IV Morphine Plus Ketorolac for Acute Renal Colic


 
 

Street Science | | Tuesday, June 26, 2007


Review of: Safdar B, Degutis LC, Landry K, et al: "Intravenous morphine plus ketorolac is superior to either drug alone for treatment of acute renal colic." Annals of Emergency Medicine. 48:173-181, 2006.

The Science

The authors compared the pain relief of intravenous morphine to intravenous ketorolac (Toradol ) and to a combination of the two. One-hundred-fifty-eight patients with signs and symptoms consistent with renal colic were randomized to receive either 5 mg of morphine, 15 mg of ketoroac, or a combination of 5 mg morphine and 15 mg ketorolac. After 20 minutes, their pain level was reassessed and they received a repeat dose of the same drug. After 40 minutes, their pain was assessed and they were provided additional doses of morphine to get their pain level below 3 on a visual analog score.

They found that there was no significant difference between morphine alone and ketorolac alone in pain relief as gauged by the need to administer additional (rescue) doses of morphine. However, the combination of morphine and ketorolac resulted in significantly greater pain relief than either drug alone. Furthermore, the combination of morphine and ketorolac resulted in fewer adverse side effects, primarily nausea and vomiting.

The Street

The issue of pain management both in and out of the hospital has become a major indicator for quality of patient care. There is nothing more frustrating than transporting a patient suffering agonizing pain in the ambulance and having nothing to give them to ease their misery. There continues to be controversy regarding the liberalization of the use of prehospital analgesia and hopefully studies such as this can be used to show the benefit of its use.

With proper training and education, it is reasonable to expect paramedics to recognize a patient with renal colic. This study showed that the combination of both an opiate analgesic with a non-steroidal anti-inflammatory resulted in significantly greater pain reduction as well as few adverse side effects. For medical directors who continue to be hesitant about the use of morphine by EMS in these circumstances, this paper supports the administration of ketorolac alone owing to its equivalency in providing pain relief for renal colic.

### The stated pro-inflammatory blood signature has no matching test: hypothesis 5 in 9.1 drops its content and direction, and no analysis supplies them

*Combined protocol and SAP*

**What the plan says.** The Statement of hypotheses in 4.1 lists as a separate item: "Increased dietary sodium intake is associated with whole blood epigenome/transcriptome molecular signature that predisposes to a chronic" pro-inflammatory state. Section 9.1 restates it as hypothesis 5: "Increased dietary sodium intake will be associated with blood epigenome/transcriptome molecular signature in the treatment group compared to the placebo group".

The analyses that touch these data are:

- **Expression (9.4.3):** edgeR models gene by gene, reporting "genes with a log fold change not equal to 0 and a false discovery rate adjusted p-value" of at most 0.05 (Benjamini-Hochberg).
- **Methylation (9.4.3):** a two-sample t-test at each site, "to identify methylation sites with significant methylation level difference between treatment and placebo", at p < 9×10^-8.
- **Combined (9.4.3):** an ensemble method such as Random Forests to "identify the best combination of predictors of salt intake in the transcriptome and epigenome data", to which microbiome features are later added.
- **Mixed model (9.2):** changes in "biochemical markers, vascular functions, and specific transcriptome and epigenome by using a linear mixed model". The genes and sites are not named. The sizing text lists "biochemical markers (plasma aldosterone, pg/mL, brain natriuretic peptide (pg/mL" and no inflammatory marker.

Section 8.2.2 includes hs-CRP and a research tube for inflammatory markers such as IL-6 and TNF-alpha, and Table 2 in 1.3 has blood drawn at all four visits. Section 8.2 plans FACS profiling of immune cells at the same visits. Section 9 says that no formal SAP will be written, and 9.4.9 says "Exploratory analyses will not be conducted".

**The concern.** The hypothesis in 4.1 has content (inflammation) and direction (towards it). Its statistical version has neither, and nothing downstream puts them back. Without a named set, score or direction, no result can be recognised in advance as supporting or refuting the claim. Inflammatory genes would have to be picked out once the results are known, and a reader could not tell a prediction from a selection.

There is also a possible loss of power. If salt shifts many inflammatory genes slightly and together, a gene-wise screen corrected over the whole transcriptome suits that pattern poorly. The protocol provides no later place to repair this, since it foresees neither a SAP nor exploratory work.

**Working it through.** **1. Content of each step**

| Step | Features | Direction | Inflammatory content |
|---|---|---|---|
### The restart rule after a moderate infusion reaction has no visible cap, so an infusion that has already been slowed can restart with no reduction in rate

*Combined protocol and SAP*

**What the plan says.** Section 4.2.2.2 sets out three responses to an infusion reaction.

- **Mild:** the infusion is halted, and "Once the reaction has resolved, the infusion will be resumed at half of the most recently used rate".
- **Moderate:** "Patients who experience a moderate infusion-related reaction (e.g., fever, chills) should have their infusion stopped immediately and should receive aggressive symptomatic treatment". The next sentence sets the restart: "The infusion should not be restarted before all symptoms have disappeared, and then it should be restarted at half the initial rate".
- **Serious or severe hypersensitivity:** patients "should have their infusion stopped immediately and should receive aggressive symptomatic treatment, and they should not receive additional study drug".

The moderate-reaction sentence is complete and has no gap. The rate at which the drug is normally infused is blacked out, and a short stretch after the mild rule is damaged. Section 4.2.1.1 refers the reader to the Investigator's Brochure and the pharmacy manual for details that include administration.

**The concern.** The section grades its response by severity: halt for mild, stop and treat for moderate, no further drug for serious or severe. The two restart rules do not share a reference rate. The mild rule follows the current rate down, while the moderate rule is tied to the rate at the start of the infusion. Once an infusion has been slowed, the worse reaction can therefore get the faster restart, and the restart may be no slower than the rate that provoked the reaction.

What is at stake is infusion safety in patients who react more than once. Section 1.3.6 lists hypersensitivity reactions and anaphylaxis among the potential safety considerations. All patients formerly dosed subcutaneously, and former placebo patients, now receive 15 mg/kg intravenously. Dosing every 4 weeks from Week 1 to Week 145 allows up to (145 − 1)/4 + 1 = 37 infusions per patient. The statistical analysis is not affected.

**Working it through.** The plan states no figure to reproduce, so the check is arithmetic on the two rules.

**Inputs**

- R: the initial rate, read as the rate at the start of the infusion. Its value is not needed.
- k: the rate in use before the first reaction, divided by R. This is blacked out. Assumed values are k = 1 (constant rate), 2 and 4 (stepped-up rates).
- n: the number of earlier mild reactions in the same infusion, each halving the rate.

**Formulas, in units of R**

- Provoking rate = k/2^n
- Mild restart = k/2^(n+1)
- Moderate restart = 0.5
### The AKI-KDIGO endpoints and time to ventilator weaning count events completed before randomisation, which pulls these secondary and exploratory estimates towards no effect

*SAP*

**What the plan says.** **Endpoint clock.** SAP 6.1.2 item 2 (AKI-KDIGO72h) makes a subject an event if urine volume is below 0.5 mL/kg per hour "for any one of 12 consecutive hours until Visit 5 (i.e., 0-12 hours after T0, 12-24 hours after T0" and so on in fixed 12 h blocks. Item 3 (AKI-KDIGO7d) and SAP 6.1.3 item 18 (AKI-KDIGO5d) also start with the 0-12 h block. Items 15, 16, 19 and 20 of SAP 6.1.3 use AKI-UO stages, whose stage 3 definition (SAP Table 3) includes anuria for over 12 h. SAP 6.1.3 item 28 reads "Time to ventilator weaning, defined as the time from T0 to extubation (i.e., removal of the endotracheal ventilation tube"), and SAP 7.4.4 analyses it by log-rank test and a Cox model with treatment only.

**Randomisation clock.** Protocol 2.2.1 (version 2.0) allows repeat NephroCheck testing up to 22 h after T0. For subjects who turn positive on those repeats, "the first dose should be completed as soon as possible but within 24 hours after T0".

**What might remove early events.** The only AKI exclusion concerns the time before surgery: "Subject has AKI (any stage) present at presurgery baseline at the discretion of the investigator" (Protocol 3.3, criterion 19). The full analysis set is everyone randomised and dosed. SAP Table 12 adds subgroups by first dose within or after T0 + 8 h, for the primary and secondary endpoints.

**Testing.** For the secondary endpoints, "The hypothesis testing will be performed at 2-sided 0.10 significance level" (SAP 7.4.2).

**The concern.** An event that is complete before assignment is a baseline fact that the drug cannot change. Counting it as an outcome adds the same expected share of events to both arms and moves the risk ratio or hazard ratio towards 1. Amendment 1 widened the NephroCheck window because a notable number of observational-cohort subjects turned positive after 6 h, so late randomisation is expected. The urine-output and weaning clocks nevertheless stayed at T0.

However, as the authors point out in this paper, the doses of both morphine and ketorolac were not optimal. Initial dosages of morphine should be 0.1 mg/kg and therefore adjusted based on weight. In this study, some patients may have received too much or too little since the dose was not weight based. This may have contributed to the incidence of adverse effects, though this was not analyzed by the authors. Additionally, while the PDR recommends an initial dose of 15 mg of ketorolac, 30 mg is the customary dose in most emergency departments. Had the patients been given weight-based doses of morphine and the higher dose of ketorolac, the results may have been different.

Finally, the authors did not report the frequency of anti-emetic medication administration. Nausea is a frequent symptom of renal colic and is commonly treated with medication along with analgesics. Some studies have reported that anti-emetics alone can produce significant analgesia and therefore their effect in this study is unknown.

Regardless, studies such as this continue to highlight the importance of treating our patients pain with the most appropriate combination of medications to produce the highest degree of pain relief with the least amount of adverse side effects.




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